Cakewalk or Stalingrad?
Some supporters of military action against Iraq have already celebrated victory in one war and are looking ahead to the next. Columnist Gwynne Dyer reports that during the first days of the war, a sure-fire applause line at Washington, D.C., parties was "Wimps go to Baghdad - real men go to Tehran." Such rhetorical swagger arose from a confidence that Saddam Hussein's regime would quickly crumble, Iraqis would welcome invading soldiers as liberators and the way would be open to remaking the political landscape of the Middle East.
It hasn't worked out that way, and no one should have expected that it would. In a world where even a routine traffic stop can yield nasty surprises, it ought to be well understood that war never follows a predictable path. The worst sandstorm in decades slowed American and British troops' advance. Resistance in cities behind the front lines continues, complicating the daunting challenge of keeping the troops supplied. Many Iraqis perceive not liberation, but occupation. Secretary of Defense Donald Rumsfeld, attempting to dampen high expectations, warned that the war is closer to its beginning than its end.
Because victory hasn't come as quickly as optimists predicted, the pessimists are starting to say it may not come at all. Saddam Hussein appears to have survived, and his best forces are concentrated in and around Baghdad. He can be presumed to have a few deadly tricks up his sleeve. The prospect of urban warfare - or, in the alternative, a prolonged siege - has caused a shift in comparisons: from Kuwait in 1991, which saw a relatively easy allied victory, to Stalingrad in 1941, when the Soviet Union withstood an invasion by superior German forces hampered by weather and long supply lines.
If Americans should be skeptical of predictions of quick and painless triumph, however, they should also distrust warnings of an apocalypse. American soldiers have been killed, injured and captured, and each is a cause for mourning - but the numbers are quite low for an operation involving more than a quarter million troops. The bombardment of Baghdad and other targets has been intense, providing cause for anger at the invading force - but mass civilian casualties have not resulted. The war is not even two weeks old - a short time even by the modern standard of wars in Kuwait, Kosovo and Afghanistan.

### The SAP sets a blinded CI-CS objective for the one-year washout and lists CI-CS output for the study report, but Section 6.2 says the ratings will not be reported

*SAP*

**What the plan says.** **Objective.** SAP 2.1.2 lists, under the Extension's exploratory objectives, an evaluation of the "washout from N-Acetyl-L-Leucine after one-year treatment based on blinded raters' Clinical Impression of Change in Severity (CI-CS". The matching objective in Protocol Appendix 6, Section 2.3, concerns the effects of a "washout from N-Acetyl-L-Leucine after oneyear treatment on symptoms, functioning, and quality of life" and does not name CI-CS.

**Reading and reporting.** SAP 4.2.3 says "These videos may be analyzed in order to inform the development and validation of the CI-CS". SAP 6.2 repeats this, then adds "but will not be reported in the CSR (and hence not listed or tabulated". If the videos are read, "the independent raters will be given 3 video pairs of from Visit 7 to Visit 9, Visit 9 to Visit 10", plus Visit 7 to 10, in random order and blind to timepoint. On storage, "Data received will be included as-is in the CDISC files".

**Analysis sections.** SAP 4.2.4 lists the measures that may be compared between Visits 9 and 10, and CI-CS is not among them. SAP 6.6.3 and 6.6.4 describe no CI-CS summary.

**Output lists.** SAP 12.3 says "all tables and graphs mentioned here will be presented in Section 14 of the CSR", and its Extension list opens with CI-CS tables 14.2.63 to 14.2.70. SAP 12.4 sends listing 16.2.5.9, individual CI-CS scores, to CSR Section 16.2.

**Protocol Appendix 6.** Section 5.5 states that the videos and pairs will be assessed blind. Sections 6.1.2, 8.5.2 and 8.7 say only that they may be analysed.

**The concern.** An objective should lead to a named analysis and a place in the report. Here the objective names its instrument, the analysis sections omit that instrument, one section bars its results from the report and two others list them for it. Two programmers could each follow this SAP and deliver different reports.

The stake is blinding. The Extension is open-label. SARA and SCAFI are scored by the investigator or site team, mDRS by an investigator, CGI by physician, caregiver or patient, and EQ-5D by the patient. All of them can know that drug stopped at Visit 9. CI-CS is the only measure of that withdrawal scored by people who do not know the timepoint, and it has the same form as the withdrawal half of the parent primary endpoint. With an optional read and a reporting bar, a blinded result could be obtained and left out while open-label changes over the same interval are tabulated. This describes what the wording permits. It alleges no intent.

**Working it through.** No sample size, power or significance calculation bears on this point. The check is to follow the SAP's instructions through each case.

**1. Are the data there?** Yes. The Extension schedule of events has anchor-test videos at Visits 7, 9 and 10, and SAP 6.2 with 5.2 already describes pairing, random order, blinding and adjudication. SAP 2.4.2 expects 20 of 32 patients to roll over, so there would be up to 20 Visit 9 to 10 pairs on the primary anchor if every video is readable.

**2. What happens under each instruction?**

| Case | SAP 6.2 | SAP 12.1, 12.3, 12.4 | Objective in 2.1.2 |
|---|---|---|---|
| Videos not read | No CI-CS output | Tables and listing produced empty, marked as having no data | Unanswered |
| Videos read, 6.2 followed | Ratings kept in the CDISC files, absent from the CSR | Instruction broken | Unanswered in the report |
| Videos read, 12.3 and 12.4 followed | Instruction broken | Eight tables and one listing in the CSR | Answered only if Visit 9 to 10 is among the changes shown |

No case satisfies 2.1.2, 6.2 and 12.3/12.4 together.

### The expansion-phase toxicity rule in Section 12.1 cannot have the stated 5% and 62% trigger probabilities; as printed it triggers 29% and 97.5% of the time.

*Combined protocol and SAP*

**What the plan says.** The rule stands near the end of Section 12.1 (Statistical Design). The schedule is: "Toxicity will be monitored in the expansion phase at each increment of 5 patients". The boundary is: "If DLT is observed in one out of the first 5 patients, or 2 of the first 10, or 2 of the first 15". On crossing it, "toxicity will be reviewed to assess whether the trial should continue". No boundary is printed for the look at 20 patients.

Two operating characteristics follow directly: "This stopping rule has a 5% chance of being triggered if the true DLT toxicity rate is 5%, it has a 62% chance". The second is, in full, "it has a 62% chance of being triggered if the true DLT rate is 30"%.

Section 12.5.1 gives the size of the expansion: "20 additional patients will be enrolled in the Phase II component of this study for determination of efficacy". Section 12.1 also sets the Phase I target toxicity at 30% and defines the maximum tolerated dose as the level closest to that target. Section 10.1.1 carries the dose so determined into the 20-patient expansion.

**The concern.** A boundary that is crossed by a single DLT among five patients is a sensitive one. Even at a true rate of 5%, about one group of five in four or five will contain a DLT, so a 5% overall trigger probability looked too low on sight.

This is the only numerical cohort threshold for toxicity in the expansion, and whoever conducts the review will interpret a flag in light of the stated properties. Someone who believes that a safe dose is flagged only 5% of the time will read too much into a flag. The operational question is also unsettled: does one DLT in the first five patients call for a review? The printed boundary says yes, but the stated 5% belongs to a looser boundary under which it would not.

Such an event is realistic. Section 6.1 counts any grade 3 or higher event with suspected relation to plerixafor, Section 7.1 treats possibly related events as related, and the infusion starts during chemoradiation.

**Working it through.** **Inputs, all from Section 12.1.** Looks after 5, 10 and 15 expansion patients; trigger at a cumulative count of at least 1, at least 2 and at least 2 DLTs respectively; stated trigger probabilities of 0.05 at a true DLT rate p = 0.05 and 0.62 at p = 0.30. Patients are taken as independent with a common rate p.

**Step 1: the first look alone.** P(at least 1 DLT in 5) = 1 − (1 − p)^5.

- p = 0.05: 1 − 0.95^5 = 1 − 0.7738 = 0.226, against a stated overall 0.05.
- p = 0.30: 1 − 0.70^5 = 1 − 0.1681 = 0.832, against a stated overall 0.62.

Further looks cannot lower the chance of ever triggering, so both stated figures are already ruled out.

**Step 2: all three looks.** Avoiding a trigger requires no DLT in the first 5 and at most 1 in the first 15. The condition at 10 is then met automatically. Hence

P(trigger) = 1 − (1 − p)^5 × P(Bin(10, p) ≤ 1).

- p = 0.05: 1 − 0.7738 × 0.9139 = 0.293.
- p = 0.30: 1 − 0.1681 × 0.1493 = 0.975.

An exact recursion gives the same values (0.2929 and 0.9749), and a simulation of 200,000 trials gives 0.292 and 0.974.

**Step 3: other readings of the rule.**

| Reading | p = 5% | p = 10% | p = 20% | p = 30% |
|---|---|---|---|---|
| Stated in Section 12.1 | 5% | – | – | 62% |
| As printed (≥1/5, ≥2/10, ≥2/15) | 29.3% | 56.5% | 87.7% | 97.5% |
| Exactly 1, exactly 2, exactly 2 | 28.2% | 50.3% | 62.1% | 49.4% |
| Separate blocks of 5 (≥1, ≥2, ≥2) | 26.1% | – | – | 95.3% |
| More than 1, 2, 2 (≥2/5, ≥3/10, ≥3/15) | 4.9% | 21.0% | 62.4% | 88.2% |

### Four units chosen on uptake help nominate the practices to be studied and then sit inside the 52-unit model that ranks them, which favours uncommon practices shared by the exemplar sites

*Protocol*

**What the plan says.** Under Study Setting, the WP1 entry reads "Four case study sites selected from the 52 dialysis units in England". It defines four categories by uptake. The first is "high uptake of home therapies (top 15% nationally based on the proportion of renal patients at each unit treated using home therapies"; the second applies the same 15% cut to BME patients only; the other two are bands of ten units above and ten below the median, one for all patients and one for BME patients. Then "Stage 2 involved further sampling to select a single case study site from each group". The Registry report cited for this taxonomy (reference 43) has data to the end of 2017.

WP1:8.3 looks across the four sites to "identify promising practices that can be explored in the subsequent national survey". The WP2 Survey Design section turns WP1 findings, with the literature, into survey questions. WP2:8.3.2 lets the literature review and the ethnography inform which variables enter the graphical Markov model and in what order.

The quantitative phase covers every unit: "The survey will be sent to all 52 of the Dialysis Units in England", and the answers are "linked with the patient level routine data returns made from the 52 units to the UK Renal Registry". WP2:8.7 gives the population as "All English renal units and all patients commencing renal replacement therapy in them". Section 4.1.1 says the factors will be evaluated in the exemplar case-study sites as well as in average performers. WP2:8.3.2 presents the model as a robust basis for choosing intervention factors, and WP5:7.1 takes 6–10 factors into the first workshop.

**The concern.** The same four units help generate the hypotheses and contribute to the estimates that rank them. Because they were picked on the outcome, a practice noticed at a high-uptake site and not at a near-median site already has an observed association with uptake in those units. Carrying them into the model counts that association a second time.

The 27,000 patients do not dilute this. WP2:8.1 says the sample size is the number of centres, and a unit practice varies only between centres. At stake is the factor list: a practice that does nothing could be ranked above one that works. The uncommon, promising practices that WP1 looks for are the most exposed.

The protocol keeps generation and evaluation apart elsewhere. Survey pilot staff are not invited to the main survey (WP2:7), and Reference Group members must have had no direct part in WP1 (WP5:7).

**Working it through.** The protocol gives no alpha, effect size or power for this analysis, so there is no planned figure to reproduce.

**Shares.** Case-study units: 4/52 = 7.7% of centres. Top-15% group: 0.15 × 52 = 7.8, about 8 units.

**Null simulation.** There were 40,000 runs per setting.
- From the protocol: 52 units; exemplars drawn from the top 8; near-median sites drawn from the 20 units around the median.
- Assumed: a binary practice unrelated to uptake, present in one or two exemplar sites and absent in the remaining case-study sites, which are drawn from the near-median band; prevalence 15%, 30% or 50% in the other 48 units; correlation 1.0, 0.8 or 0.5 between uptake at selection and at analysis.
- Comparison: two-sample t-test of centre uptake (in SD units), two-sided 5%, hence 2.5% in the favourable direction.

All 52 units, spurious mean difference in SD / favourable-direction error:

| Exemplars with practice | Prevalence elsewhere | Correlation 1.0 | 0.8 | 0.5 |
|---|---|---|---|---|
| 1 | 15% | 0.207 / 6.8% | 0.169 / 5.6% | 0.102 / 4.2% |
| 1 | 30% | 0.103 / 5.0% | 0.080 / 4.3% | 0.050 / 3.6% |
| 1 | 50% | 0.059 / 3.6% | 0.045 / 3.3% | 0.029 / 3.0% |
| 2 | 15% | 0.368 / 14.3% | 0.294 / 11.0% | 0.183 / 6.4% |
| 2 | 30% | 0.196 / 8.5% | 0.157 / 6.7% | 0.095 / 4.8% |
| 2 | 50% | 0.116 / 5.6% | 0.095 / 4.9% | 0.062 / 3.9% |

The 24-hour news coverage of the war, complete with live broadcasts from reporters in the field, fosters the illusion that it's possible to know what's going on inside Iraq. But much cannot be seen, and much that can be seen is easily misunderstood. The whole story of the Iraq war won't be known for some time, and its consequences won't become clear until long after the shooting stops. As the deadly business of fighting goes on, people need to be patient and skeptical - hoping for the best, bracing for the worst and understanding that the actual result is likely to be somewhere in between.
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|Title Annotation:||War has a way of confounding expectations; Editorials|
|Publication:||The Register-Guard (Eugene, OR)|
|Date:||Mar 29, 2003|
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